The most striking feature about the topography of Caithness is its flatness. In Scotland, only Buchan rivals the plain of Caithness for its big skies and distant horizons. Given its position on the fringes of the Northern Highlands, the low relief of Caithness requires some explanation.

The plain is partly controlled by rock structure. The low dips of the Devonian flagstones lead to the development of gentle slopes, with thick, hard beds forming ramp-like surfaces. On the main hills, such as Ben-a-chielt, the outline of the hill is stepped and the hilltop is flat, a reflection of glacial erosion of horizontally-bedded flagstones and sandstones of uneven resistance. Glacial erosion has undoubtedly been significant – deepening valleys and streamlining ridges – but its planar integrity remains.

The plain started as a major erosion surface, created by long denudation before the Ice Age. Godard (1965) pointed out that the erosion surface locally, as around Camster, cuts the 5-10º dip of the Devonian. Also, it extends onto the basement rocks. So, it is not a simple structural slope. The termination of the Caithness plain in cliffs at the coast indicates that the plain has been uplifted by around 100 m. Yet the amount of tilting, warping and differential movement has been modest. Godard (1965) regarded the plain as an uplifted surface developed around the fringes of the Highlands during the last 10 million years or so. We don’t know why and when that uplift happened.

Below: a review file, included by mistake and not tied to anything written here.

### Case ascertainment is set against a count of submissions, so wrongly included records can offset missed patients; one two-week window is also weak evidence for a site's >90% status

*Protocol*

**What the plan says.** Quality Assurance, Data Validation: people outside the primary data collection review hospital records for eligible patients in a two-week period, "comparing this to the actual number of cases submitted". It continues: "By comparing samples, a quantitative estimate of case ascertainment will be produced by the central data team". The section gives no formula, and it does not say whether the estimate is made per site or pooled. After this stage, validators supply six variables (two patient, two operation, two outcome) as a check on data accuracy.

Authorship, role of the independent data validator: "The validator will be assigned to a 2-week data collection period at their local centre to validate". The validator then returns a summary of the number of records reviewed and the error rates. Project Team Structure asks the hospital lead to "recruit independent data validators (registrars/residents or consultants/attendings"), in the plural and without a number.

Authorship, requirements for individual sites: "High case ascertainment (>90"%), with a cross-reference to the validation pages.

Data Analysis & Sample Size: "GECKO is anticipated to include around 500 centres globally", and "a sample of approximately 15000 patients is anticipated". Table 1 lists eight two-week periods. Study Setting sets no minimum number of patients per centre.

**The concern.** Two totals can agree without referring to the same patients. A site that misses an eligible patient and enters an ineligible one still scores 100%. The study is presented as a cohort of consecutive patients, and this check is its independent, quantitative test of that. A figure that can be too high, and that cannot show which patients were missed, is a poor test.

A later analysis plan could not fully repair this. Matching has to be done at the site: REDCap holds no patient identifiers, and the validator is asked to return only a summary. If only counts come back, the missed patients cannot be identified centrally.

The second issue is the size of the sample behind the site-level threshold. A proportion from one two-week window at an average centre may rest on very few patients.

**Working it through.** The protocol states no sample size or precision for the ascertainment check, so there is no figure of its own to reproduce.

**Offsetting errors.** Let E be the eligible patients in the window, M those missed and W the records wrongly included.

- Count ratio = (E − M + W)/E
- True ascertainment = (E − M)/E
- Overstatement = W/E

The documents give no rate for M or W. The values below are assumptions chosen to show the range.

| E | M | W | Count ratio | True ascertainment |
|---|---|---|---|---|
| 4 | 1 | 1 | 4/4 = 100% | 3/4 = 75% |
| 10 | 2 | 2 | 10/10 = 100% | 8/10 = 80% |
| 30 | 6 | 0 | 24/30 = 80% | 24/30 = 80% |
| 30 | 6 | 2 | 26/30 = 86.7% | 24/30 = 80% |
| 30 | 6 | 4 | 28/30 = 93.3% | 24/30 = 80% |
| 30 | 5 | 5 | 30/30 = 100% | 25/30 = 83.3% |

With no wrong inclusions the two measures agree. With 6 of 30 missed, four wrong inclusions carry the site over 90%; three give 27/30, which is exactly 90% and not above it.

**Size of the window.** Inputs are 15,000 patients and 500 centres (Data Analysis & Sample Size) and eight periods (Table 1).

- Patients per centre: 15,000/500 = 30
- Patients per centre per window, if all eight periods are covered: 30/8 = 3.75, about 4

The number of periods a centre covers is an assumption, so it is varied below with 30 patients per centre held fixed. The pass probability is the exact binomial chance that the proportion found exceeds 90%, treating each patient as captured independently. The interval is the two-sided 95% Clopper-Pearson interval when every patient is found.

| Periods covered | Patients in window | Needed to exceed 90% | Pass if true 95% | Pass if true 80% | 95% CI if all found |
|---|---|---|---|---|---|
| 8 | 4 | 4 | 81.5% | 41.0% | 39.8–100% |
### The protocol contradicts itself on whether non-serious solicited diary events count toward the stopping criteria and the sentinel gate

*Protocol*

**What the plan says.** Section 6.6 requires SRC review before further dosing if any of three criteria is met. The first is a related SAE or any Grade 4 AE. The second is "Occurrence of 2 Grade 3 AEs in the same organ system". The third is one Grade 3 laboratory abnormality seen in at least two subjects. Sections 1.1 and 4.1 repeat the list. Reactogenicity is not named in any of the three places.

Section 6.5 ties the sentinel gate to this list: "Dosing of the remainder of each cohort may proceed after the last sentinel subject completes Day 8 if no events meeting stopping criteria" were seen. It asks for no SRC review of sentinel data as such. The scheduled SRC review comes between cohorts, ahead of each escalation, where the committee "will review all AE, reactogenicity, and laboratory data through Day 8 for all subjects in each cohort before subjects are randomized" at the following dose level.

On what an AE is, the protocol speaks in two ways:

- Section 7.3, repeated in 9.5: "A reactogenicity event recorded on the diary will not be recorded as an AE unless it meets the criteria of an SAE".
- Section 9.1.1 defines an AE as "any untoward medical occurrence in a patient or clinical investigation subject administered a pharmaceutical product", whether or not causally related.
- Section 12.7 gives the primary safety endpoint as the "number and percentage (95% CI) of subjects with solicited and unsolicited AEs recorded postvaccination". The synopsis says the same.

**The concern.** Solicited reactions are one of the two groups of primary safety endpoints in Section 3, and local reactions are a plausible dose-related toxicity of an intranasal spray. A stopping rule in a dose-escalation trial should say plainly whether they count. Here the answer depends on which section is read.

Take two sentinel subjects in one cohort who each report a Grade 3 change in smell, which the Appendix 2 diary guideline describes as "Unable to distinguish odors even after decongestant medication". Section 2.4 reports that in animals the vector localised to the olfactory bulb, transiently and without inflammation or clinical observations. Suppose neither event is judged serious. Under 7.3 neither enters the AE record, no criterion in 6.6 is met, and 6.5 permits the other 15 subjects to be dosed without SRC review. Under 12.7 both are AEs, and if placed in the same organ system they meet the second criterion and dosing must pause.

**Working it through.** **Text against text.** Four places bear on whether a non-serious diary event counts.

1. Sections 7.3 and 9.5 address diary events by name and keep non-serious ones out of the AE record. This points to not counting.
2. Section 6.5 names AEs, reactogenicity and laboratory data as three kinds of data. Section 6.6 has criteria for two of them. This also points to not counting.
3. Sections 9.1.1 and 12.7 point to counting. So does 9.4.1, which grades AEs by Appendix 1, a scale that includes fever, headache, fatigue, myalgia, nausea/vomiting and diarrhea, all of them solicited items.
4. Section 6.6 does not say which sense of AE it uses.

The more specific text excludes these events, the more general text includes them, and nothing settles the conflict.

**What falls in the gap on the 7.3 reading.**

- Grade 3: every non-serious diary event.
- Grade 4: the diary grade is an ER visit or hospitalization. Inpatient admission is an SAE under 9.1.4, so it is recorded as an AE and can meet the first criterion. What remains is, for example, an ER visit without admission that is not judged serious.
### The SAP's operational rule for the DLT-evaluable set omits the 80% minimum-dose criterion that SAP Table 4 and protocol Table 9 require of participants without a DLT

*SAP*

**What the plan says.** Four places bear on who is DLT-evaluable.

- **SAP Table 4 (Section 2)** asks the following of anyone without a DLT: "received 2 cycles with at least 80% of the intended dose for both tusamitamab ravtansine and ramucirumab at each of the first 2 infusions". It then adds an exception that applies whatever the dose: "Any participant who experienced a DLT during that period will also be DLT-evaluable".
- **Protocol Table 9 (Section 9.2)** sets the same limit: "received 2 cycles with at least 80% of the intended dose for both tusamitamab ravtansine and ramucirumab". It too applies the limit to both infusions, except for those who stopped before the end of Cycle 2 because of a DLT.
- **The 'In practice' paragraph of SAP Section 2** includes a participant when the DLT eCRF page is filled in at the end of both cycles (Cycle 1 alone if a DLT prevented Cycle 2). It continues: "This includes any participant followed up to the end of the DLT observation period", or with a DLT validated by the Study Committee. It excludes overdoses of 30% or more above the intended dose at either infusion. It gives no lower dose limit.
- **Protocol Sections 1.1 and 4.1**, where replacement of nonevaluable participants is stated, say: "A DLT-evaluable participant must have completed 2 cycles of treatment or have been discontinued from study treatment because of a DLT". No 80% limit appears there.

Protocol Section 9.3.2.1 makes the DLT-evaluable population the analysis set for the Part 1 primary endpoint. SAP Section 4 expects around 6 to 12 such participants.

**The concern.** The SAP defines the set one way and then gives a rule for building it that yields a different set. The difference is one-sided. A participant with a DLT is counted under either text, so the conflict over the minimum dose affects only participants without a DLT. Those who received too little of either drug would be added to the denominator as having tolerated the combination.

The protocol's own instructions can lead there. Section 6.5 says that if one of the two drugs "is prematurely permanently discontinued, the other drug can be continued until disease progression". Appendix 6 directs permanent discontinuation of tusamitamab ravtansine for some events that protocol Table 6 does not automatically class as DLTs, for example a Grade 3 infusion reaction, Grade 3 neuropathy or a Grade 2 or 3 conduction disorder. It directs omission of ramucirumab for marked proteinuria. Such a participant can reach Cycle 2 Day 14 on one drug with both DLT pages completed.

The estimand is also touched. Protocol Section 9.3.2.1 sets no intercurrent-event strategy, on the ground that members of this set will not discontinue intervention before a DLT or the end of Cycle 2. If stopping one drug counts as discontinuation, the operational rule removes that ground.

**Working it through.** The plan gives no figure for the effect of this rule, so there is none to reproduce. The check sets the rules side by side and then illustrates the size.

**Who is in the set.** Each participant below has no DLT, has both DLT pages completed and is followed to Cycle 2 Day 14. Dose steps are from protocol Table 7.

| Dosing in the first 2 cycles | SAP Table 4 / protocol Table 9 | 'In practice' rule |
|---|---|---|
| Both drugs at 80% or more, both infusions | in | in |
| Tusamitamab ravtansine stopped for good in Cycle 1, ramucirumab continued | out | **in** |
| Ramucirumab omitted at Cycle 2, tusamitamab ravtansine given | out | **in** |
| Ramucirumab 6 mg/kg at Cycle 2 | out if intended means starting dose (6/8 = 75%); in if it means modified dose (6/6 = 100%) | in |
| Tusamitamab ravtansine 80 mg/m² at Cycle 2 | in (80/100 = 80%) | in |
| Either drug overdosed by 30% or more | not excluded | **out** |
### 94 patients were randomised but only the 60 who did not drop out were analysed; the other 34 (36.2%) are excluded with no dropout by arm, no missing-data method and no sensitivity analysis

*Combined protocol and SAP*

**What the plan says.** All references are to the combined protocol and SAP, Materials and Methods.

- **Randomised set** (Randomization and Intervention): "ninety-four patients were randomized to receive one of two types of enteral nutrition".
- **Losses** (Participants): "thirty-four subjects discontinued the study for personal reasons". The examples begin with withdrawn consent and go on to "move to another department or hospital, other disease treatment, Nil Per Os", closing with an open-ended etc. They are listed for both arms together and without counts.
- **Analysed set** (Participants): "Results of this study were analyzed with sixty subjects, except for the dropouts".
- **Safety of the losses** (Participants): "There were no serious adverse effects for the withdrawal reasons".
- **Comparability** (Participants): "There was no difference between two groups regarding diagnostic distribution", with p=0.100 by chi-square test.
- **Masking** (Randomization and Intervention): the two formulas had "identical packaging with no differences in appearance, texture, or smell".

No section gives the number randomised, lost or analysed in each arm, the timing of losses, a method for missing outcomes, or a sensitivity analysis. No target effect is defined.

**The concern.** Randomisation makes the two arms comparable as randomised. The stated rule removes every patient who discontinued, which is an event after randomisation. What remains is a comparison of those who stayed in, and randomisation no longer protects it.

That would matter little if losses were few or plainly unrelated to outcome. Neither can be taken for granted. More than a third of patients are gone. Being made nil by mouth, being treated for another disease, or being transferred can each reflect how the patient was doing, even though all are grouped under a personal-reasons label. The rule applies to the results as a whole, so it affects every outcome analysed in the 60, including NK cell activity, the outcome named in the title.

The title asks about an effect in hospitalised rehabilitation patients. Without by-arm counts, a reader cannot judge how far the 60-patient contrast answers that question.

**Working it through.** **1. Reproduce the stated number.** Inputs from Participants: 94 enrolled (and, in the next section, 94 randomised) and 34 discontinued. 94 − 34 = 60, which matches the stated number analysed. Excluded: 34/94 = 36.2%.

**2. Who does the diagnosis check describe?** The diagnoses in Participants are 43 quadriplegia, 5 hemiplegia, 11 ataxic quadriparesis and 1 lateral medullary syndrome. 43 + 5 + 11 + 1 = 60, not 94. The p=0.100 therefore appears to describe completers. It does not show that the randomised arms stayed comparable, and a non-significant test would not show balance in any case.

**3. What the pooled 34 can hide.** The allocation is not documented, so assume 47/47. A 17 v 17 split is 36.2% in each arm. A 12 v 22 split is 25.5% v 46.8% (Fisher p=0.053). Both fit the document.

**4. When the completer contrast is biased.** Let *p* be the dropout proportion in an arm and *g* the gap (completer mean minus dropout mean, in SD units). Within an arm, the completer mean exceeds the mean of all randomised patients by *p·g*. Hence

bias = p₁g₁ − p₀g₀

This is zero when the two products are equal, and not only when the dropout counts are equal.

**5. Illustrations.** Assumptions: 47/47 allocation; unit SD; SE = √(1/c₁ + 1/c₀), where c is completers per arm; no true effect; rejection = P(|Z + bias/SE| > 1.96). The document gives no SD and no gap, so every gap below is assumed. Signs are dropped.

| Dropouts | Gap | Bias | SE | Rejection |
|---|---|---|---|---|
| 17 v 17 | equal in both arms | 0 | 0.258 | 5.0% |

Across the Moray Firth, the equivalent low plateau in Buchan carries sediments and deep weathering covers that indicate that the flattening of the terrain started long ago. Buchan was already an area of low relief in the late Mesozoic – it retains traces of Cretaceous flint and greensand – and not greatly affected by the mighty earth movements that threw up the Scottish Highlands around 60 million years ago. Indeed, Buchan and Caithness may have a similar earth histories, given their proximity to the thick Mesozoic rocks on the floor of the Moray Firth. The plain of Caithness may be, in its broadest outlines, a very ancient feature indeed.

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